As a practical matter, it is very difficult, if not impossible, to be a purely evaluative mediator or a purely facilitative mediator in the context of negotiations about money in the litigation setting. Counsel often wants to spend a good deal of time discussing the merits of their positions on the facts and the law, and the corresponding lack of merit of their adversary’s positions. Counsel and parties often expect that the mediator will engage in evaluation of the parties’ positions and they actually seek such input from the mediator, including the hope they can enlist the mediator in their effort to devalue an opponent’s position. This is especially so if the mediator is a former judge or a former litigator with expertise in the area of law under consideration in the case. Not infrequently, the mediator has to be facilitative in one room and evaluative in another at varying times through the process. If positional evaluation goes on too long, it can engender the hardening of positions and impede meaningful and productive negotiation.

In this regard, the mediator’s approach often evolves during the negotiation process from first facilitative to later evaluative. The evaluative approach involves a real balancing act for the mediator. Just because an evaluative mediator is right about a party’s position (or thinks they are right) does not mean that counsel or the party receiving the evaluative input wants to hear it, or agrees with it or is willing to accept it, even if they solicited the assessment. In training courses, mediators who tend toward the evaluative approach are cautioned to choose their words carefully and deliver their input cautiously lest they alienate a party and lose their trust. This is why the timing of the evaluative approach is important; urging and pushing counsel and parties to make a deal often becomes necessary, and this is better done, and more effective, after rapport and trust have been established.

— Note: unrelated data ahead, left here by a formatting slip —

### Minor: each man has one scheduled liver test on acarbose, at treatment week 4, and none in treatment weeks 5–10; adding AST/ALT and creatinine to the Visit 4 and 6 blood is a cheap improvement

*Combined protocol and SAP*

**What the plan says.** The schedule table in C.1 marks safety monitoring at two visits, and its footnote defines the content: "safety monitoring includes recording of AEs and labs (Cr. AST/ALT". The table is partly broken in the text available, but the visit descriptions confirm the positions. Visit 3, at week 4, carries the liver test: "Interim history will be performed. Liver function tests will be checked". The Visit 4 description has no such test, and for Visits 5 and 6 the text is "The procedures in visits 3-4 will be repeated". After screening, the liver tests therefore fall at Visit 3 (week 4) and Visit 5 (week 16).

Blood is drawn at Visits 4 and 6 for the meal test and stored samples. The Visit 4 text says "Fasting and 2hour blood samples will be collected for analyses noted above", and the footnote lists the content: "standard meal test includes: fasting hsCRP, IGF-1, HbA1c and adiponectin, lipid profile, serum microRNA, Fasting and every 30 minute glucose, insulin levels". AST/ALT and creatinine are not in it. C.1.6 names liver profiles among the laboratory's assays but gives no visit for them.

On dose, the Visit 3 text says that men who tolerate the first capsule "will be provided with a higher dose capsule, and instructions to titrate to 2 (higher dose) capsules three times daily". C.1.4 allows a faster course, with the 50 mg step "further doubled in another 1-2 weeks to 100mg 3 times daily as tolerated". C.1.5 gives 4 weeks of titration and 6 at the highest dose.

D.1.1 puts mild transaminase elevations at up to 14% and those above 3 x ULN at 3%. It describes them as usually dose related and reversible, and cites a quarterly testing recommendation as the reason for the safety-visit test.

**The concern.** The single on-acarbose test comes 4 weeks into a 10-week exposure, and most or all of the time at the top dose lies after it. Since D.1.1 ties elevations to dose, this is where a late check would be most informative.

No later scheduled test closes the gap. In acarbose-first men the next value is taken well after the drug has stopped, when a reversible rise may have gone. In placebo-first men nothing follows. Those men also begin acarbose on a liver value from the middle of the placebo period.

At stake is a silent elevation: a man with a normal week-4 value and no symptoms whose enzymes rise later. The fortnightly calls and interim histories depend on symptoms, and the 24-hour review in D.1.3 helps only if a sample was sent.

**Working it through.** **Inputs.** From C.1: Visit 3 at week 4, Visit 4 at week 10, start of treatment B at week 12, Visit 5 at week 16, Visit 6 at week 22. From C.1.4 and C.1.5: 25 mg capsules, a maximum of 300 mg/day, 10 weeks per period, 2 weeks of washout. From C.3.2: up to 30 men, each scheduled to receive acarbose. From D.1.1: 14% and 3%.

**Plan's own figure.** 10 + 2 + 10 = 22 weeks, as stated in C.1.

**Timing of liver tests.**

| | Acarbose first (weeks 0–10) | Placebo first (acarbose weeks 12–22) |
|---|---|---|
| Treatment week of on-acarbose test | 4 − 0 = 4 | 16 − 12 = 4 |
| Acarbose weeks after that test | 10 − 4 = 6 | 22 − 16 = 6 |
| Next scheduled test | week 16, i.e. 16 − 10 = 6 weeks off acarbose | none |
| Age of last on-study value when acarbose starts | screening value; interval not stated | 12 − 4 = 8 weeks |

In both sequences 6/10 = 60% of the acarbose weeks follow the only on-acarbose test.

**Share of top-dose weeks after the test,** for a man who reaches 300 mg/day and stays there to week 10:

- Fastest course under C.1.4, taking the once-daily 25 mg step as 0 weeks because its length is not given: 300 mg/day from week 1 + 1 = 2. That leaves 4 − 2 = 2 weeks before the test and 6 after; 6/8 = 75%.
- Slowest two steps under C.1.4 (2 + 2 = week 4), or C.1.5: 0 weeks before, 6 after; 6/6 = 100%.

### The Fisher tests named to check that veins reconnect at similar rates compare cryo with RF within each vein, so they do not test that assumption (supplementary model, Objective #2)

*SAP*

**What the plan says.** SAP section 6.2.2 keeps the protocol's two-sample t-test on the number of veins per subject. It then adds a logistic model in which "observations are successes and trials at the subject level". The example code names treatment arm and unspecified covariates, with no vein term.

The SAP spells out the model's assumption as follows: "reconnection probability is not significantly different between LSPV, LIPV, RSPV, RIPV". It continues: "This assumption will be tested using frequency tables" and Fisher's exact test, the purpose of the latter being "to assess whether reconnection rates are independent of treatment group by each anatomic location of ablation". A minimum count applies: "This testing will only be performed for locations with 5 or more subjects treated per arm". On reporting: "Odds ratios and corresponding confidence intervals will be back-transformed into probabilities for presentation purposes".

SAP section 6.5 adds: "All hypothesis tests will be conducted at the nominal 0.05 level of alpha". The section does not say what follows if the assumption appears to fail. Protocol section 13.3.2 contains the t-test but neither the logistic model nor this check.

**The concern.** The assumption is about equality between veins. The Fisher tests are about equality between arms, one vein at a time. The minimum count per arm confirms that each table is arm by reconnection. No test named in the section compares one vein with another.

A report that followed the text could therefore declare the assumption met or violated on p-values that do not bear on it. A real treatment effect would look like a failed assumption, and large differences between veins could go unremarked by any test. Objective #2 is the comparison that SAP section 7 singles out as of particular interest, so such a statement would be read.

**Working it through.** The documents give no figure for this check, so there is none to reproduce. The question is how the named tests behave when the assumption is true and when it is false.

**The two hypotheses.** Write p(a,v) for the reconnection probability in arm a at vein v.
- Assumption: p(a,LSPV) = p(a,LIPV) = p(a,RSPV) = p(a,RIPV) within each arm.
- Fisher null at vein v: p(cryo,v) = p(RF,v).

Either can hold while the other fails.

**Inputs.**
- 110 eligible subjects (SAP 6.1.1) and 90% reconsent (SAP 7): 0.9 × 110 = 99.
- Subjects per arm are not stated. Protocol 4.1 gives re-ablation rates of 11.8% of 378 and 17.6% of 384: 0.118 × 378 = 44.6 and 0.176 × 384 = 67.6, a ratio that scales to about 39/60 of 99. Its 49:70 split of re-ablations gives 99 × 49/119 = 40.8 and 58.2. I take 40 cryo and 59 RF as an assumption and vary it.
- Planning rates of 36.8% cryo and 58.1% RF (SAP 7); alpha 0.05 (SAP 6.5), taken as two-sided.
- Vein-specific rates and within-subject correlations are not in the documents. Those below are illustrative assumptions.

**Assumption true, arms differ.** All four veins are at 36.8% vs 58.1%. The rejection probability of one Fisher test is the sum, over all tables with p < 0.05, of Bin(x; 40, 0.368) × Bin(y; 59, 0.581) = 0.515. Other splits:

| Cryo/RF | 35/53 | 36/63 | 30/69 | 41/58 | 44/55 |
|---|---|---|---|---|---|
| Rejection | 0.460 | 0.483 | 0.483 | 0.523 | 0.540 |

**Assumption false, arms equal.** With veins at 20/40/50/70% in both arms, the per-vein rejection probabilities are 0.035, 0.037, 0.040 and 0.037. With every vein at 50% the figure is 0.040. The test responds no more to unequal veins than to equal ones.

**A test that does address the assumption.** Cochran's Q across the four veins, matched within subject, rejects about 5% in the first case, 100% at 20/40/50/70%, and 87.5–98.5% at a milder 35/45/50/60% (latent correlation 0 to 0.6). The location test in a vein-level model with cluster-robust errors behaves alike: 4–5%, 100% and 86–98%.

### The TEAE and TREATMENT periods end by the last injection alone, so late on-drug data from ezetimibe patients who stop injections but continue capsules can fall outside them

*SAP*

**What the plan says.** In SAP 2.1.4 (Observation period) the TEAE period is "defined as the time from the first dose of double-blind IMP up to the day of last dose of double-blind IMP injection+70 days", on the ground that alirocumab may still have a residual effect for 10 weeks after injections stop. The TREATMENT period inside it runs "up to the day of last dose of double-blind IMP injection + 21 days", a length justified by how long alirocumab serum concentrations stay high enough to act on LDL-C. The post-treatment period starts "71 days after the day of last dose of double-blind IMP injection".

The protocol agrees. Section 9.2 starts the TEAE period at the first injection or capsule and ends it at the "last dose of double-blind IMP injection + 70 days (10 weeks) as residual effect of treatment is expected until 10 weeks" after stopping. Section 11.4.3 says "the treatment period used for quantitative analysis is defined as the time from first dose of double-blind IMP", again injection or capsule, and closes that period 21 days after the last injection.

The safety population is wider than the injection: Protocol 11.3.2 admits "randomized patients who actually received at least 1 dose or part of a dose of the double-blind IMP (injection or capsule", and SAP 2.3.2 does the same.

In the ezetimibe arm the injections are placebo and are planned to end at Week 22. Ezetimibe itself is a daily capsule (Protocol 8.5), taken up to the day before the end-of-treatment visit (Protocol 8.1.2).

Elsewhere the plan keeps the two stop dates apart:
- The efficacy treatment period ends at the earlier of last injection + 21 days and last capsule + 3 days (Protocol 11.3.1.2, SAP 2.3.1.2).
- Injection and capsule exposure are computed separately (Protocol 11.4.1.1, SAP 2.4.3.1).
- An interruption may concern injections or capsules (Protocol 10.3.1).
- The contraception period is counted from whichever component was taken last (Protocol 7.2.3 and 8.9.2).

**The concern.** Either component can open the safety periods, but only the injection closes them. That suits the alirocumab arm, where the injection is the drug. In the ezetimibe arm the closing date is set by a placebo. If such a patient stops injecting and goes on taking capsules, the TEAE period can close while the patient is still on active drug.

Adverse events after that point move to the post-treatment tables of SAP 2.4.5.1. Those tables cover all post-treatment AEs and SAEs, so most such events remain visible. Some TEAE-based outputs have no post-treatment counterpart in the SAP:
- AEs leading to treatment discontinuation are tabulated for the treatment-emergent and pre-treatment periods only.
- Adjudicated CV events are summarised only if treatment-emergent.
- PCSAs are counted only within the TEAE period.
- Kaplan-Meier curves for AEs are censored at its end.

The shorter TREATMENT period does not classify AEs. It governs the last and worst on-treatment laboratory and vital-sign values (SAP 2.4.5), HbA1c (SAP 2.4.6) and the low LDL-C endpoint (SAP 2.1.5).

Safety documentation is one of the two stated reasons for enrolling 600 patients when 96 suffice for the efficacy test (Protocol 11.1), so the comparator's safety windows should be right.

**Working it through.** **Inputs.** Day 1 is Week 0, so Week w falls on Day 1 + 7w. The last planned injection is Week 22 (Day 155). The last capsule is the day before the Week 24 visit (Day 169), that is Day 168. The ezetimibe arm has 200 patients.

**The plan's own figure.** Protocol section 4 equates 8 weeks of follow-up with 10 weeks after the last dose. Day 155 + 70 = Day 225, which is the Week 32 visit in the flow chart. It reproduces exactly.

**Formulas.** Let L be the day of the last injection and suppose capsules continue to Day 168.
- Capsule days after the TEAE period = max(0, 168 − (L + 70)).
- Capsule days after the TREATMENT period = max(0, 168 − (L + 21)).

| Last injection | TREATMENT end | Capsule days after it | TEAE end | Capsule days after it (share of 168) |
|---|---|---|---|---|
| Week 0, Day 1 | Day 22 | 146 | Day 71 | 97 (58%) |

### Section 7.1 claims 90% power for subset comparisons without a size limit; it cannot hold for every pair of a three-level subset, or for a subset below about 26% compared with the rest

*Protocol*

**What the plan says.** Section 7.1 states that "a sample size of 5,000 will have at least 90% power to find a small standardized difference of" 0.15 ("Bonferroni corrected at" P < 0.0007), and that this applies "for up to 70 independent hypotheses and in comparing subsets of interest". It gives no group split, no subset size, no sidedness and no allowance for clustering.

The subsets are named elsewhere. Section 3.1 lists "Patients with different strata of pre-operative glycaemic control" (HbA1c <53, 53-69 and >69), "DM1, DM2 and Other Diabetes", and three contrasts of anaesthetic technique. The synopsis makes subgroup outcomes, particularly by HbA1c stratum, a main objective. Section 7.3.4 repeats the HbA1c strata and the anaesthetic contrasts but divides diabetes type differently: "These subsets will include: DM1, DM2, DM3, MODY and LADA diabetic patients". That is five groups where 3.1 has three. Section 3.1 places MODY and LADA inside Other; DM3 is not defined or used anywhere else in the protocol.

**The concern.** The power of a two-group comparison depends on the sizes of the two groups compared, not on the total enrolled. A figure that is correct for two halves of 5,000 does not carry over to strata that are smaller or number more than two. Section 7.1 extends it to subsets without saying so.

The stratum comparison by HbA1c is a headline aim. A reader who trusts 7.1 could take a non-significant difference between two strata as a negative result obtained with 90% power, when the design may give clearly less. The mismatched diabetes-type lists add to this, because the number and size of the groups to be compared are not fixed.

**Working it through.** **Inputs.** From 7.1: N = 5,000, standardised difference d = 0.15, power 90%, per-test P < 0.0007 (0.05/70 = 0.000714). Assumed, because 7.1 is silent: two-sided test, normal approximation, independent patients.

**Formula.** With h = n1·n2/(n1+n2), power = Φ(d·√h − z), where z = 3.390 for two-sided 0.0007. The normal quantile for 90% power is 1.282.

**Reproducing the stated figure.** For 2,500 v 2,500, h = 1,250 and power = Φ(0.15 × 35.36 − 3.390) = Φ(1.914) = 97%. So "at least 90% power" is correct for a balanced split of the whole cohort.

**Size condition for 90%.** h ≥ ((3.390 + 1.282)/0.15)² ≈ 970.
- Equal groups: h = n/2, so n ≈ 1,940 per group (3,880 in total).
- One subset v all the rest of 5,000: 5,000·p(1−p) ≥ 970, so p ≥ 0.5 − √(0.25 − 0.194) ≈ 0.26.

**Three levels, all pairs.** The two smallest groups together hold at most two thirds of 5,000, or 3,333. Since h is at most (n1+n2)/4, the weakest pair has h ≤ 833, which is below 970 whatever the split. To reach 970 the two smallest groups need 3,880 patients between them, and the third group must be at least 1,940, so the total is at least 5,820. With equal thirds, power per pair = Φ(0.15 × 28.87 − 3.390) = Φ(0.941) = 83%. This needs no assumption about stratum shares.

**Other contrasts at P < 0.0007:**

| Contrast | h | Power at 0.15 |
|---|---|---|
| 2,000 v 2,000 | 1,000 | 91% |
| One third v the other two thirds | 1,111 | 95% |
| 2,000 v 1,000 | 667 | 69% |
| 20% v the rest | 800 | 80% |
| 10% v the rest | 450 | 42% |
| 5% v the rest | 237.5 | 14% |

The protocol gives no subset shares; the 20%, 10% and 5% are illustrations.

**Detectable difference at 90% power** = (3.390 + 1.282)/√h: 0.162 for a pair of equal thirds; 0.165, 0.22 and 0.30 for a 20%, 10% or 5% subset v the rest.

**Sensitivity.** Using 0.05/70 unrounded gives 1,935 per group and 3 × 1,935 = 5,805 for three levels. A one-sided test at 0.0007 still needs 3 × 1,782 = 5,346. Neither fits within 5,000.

Directive approach

A directive approach as a style of mediation is not taught in mediation training nor recognized in mediation-related literature as desirable. Sometimes, however, a mediator sees himself as a deal-maker who can bend the process and the outcome to their assessment of the dispute. This occurs more as a function of mediator personality than anything else when a mediator unilaterally directs counsel or a party about what they should or should not do in a negotiation. In terms of a mediator injecting themselves directly into the substance of the negotiation, as opposed to managing the process, it stands at the opposite end of the spectrum from facilitation, and is discouraged for good reason. Telling counsel or a party what they should do or how they should do it has the potential to undermine almost everything that facilitative mediation has been proven to accomplish in successfully resolving disputes.